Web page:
The Progressive


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For Immediate Release

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Incomplete Reporting Still Reveals Mining Companies' Toxic Threat

Environmental groups worry some of Canada's Mines are Dragging Feet on Federal Order to Report Toxic Mining Waste


New data
released Friday in response to alawsuit won last year by
on behalf of Great Lakes United and MiningWatch Canada, is beginning to
shine a
light on the toxic legacy of Canada's mining and tar sands industries.

despite a lawsuit and a government order to report
pollutant releases, some facilities have failed to comply.

"The public
is finally starting to get a picture of the extent of the
toxic burden created by Canada's mines, but even now - after an order by
federal court judge and the Minister of the Environment - some mines
have failed
to report," said Justin Duncan, staff lawyer for Ecojustice, and who
Great Lakes United and MiningWatch Canada in the case.

"Right now
we know that at least 500,000 tonnes of toxic substances
are being added to tailings ponds and waste rock piles across the
country every
year. But until the rest of the facilities report, we won't have a full

released late last week through Canada's National Pollutant
Release Inventory (NPRI) reveals for the first time some of the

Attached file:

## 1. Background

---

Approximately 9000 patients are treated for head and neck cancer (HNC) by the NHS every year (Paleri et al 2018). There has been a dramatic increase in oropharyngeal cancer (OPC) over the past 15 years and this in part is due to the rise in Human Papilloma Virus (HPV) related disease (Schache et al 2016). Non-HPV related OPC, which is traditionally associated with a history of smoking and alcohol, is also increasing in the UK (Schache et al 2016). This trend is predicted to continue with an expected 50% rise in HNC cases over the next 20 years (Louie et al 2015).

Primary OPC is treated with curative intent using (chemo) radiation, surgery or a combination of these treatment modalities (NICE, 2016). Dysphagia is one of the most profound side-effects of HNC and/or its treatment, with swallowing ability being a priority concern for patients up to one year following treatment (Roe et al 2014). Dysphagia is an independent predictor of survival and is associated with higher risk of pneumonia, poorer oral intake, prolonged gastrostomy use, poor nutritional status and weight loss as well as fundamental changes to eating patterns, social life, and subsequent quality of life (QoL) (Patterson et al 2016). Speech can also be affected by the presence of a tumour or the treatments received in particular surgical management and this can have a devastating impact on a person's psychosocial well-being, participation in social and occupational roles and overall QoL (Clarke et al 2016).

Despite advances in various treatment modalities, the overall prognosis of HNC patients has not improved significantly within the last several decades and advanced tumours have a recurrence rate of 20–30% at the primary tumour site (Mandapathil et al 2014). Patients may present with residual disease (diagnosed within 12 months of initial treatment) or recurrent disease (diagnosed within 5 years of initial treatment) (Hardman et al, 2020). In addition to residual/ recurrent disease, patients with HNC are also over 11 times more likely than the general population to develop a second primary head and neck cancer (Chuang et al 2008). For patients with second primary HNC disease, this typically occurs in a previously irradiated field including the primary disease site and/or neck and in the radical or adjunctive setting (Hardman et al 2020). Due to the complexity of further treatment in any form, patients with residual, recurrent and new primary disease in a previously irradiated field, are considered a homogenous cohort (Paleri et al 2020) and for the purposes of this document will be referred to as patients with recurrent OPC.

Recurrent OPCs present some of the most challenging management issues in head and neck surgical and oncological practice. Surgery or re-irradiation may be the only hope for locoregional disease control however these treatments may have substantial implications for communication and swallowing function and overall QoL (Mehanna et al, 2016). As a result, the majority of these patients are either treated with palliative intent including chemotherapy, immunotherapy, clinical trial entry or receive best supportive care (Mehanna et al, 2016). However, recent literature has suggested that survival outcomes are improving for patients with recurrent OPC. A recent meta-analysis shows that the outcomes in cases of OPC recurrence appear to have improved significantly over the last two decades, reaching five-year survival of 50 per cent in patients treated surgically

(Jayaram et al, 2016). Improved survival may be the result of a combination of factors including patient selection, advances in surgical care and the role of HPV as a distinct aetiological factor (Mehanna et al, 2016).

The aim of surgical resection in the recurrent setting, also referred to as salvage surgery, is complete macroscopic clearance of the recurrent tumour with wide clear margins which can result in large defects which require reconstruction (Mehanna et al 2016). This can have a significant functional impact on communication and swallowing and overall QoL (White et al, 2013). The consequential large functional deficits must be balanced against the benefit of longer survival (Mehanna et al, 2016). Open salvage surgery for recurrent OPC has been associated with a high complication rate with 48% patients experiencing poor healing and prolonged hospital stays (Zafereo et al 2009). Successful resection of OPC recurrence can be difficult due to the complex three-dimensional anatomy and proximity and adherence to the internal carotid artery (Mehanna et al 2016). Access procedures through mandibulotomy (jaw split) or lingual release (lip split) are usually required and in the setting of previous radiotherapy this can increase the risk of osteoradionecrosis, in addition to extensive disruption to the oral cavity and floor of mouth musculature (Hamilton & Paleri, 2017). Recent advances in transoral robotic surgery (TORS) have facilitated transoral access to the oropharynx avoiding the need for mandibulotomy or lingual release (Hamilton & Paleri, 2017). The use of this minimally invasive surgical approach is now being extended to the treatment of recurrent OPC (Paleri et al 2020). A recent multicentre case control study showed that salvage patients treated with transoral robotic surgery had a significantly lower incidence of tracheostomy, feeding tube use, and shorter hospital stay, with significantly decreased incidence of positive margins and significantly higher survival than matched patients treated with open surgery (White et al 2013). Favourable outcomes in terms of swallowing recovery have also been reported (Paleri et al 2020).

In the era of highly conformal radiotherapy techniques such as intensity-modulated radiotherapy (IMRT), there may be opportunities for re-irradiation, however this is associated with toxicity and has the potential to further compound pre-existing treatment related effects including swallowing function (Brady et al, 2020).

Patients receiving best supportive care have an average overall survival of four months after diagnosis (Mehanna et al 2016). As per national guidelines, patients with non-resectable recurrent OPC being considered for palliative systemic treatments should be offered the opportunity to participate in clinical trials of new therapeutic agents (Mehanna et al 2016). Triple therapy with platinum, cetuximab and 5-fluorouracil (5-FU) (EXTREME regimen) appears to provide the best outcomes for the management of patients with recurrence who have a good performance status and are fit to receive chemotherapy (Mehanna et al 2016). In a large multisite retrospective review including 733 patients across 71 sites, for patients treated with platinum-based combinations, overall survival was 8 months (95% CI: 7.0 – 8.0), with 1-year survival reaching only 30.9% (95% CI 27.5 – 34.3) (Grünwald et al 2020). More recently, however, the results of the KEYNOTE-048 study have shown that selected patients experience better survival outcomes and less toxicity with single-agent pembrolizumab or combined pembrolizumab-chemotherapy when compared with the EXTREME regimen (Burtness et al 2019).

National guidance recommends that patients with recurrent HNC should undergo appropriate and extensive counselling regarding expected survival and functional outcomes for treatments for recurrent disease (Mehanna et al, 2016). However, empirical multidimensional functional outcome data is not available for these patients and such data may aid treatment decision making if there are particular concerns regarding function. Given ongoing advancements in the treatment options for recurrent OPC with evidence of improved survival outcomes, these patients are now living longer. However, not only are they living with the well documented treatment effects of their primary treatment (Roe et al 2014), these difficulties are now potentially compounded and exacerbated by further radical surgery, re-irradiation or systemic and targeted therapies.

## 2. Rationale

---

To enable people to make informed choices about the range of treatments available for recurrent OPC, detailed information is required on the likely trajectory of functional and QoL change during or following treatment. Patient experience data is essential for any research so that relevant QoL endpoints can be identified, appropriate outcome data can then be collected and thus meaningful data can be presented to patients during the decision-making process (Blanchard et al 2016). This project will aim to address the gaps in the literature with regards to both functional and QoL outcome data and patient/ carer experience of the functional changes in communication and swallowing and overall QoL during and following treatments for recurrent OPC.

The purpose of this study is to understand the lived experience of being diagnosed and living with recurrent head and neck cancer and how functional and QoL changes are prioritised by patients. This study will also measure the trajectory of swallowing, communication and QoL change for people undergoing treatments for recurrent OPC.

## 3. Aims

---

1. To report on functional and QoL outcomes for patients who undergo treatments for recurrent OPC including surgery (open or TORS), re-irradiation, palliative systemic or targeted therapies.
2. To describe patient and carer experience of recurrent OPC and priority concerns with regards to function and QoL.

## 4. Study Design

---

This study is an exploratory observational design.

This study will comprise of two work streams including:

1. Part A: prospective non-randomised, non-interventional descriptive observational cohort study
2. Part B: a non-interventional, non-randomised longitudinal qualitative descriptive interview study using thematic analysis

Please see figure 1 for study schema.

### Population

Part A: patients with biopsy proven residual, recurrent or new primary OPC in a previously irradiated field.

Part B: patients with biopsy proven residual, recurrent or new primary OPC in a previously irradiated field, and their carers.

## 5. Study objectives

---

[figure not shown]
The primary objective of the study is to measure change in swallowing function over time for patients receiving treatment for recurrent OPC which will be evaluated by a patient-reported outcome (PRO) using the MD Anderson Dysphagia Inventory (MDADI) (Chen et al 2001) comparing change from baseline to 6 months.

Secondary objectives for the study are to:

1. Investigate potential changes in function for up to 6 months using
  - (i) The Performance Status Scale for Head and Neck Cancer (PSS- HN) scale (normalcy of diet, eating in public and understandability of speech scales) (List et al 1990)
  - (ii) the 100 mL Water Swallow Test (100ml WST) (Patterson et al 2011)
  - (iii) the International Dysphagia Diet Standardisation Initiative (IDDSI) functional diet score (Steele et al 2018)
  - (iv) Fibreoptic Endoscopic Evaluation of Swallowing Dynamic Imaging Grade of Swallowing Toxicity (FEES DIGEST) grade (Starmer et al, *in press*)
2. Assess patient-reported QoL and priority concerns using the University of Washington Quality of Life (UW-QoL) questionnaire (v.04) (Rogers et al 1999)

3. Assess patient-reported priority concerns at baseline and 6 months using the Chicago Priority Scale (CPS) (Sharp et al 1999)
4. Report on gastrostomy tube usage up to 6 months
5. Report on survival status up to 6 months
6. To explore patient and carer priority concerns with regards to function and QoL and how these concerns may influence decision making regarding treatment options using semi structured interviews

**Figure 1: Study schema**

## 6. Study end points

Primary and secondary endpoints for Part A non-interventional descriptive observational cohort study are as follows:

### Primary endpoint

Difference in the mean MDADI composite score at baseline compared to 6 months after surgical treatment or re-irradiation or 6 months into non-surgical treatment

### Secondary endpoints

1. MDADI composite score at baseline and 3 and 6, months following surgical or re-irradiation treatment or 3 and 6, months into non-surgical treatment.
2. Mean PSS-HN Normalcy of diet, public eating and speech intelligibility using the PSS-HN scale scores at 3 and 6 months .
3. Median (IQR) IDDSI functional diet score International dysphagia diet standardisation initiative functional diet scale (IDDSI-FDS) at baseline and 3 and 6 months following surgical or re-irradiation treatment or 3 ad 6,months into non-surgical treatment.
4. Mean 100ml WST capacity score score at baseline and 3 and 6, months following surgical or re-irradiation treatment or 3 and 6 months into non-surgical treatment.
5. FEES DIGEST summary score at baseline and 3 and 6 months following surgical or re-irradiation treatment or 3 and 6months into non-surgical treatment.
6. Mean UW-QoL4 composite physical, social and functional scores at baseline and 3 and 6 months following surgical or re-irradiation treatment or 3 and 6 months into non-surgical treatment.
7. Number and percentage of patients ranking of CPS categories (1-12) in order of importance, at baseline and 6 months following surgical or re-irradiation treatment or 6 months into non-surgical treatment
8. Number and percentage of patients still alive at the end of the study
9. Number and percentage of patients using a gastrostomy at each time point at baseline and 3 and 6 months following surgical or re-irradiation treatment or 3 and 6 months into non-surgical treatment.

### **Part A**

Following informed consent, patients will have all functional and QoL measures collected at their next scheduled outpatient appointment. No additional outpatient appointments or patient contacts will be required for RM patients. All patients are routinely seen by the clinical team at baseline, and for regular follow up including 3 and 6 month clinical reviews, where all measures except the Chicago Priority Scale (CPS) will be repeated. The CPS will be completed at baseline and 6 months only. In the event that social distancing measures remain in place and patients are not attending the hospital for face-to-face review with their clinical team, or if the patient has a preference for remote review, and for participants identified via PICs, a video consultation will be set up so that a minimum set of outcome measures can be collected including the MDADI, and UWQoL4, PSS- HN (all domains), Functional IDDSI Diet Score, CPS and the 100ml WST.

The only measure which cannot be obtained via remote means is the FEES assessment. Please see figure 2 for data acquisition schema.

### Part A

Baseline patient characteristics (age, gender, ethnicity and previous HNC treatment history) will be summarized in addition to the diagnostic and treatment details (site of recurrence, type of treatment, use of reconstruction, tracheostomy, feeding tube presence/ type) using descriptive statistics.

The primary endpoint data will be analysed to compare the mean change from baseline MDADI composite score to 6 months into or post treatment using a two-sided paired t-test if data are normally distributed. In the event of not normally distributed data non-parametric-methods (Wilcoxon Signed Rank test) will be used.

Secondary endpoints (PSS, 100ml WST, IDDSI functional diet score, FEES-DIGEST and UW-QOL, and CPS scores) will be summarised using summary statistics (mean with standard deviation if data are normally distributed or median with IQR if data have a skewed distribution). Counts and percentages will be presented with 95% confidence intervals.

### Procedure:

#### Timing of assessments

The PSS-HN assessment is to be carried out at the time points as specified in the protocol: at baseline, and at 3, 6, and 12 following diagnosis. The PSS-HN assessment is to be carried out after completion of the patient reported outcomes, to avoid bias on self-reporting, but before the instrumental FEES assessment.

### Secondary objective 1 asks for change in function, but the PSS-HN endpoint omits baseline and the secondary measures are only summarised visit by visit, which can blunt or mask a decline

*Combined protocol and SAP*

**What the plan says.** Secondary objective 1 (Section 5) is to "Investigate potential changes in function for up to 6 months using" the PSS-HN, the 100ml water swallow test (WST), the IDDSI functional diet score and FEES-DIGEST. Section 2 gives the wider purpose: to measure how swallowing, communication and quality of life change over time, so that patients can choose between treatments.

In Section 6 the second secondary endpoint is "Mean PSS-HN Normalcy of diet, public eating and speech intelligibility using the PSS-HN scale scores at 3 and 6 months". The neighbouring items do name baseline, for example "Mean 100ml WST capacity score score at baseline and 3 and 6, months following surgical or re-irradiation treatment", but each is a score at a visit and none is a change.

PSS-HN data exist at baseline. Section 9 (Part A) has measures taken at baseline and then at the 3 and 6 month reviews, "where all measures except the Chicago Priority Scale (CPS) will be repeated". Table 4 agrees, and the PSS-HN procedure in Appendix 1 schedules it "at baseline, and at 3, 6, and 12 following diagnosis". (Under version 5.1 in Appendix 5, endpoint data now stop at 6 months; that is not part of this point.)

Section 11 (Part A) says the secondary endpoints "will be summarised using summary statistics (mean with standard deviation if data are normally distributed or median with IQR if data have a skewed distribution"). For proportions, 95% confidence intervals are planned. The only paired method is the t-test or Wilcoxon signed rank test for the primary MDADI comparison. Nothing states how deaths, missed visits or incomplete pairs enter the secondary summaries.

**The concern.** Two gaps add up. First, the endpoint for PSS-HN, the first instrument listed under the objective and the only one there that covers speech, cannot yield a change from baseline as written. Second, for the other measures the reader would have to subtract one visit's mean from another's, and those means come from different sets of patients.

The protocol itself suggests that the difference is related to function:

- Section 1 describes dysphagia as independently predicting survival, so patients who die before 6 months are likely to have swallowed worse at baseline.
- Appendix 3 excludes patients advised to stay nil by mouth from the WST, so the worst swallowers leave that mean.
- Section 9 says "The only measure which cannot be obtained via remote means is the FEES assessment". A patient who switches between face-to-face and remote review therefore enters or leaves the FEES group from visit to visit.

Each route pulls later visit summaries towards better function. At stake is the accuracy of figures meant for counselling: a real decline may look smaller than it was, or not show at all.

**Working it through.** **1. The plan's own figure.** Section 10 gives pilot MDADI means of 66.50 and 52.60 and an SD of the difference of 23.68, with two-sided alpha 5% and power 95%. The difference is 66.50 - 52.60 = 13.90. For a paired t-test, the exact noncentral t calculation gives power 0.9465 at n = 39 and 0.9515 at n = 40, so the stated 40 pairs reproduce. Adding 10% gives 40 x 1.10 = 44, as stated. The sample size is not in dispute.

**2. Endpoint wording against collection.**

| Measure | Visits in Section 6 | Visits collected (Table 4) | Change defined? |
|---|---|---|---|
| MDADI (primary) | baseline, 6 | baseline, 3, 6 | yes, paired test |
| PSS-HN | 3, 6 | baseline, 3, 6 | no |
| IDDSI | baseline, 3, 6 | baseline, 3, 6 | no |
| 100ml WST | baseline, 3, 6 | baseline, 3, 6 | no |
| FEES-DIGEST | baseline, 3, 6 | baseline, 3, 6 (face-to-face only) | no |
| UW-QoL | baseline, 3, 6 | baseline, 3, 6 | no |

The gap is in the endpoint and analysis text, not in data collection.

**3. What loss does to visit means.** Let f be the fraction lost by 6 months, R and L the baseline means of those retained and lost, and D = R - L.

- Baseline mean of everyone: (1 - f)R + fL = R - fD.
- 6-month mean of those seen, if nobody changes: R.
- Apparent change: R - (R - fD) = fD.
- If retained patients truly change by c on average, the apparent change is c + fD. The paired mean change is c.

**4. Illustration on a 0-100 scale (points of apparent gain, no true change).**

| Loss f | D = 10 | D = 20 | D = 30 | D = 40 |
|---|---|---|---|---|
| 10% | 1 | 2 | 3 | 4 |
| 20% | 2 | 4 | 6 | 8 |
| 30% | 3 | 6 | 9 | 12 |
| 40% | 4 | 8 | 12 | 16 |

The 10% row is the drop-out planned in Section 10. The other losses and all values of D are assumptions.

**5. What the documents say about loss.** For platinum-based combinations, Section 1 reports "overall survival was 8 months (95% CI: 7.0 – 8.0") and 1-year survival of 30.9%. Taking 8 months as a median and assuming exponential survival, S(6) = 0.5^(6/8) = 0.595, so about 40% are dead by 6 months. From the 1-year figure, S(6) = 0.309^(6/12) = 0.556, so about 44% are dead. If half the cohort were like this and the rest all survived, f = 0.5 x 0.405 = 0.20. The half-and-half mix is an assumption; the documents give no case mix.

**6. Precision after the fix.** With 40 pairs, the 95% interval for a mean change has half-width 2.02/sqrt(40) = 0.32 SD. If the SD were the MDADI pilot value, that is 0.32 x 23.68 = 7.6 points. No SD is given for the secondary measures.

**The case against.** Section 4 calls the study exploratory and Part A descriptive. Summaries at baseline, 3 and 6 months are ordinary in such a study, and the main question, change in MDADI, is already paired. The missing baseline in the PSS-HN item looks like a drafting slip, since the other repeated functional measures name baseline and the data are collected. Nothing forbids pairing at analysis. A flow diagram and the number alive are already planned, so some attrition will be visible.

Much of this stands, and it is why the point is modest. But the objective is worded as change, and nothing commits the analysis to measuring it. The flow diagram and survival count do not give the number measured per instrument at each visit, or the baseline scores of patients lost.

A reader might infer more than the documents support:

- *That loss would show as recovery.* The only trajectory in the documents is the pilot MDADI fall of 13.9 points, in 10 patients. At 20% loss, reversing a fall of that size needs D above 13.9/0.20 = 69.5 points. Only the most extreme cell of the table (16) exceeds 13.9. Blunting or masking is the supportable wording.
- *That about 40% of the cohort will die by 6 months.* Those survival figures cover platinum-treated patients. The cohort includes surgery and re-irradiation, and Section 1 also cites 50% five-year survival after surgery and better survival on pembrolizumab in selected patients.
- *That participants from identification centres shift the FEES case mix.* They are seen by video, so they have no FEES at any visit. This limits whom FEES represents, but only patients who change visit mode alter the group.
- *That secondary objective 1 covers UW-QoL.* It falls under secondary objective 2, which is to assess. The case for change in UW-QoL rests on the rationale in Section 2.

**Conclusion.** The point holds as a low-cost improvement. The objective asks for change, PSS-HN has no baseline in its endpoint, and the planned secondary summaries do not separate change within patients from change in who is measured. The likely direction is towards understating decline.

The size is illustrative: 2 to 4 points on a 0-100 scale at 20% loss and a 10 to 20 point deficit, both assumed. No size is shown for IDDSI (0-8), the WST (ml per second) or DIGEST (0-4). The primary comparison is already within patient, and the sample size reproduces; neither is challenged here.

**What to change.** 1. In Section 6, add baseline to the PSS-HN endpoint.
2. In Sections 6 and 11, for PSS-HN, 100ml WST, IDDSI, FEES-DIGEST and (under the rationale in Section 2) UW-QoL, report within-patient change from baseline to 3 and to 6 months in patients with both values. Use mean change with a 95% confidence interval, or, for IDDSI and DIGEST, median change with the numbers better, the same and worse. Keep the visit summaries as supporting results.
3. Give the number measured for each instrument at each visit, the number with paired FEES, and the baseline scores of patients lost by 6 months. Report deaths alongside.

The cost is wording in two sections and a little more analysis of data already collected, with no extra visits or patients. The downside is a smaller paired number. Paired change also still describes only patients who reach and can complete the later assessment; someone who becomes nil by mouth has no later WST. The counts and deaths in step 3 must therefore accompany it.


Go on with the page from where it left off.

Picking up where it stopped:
released by mines to their tailings and waste rock dumps between 2006
and 2009.
It showed approximately two million tonnes of pollutants placed
tailing and waste rock piles between 2006 and

Even despite
several metal mines and coal mines not reporting as
Environment Canada expected them to, available data clearly indicates
waste often contains massive amounts of heavy metals such as lead,
arsenic and
other pollutants like sulphuric acid, that pose major threats to the
and human health.

"The public
has a right to know what toxics are being stored near
their communities and watersheds, especially as evidence continues to
grow that
tailings dumps leak," said John Jackson of Great Lakes United.

"Even as
these wastes build up year after year, there are mines that
still haven't provided a picture of the risk they pose. Environment
Canada must
fully enforce the law against those mines that fail to

to the data from Environment Canada, 58 of Canada's 86 metal mines
reported to
the NPRI, as did 1 of 22 coal mines. While all are not required to
Environment Canada stated that some expected mines did not provide data.
department said it will follow up with non-reporting and probable
under-reporting facilities, and refer them to the enforcement branch as

total, reporting facilities indicated they had disposed of more than
tonnes of toxic waste in tailings ponds and waste rock piles in 2009.
includes toxic substances like lead and sulphuric acid and
substances, such as nickel, arsenic and chromium

numbers further highlight the need for better regulation and long-term
management practices in the mining industry, including treatment of mine
during the decades after mine closure.

has to do a better job locating and constructing waste facilities,
them and guaranteeing that they have the financial assurances in place
for mine
cleanup," said Ramsey Hart of MiningWatch. "But first, we need the
government to
ensure that all facilities fully report their pollutant releases as the
ordered them to do."

In 2009
Federal Court Justice James Russell ruled that the federal
government must end its illegal exclusion of mine tailings and waste
pollution from the NPRI - Canada's
legislated, publicly-accessible inventory of pollutant releases to air,
and land.

As Canada's only national environmental law charity, Ecojustice is building the case for a better earth.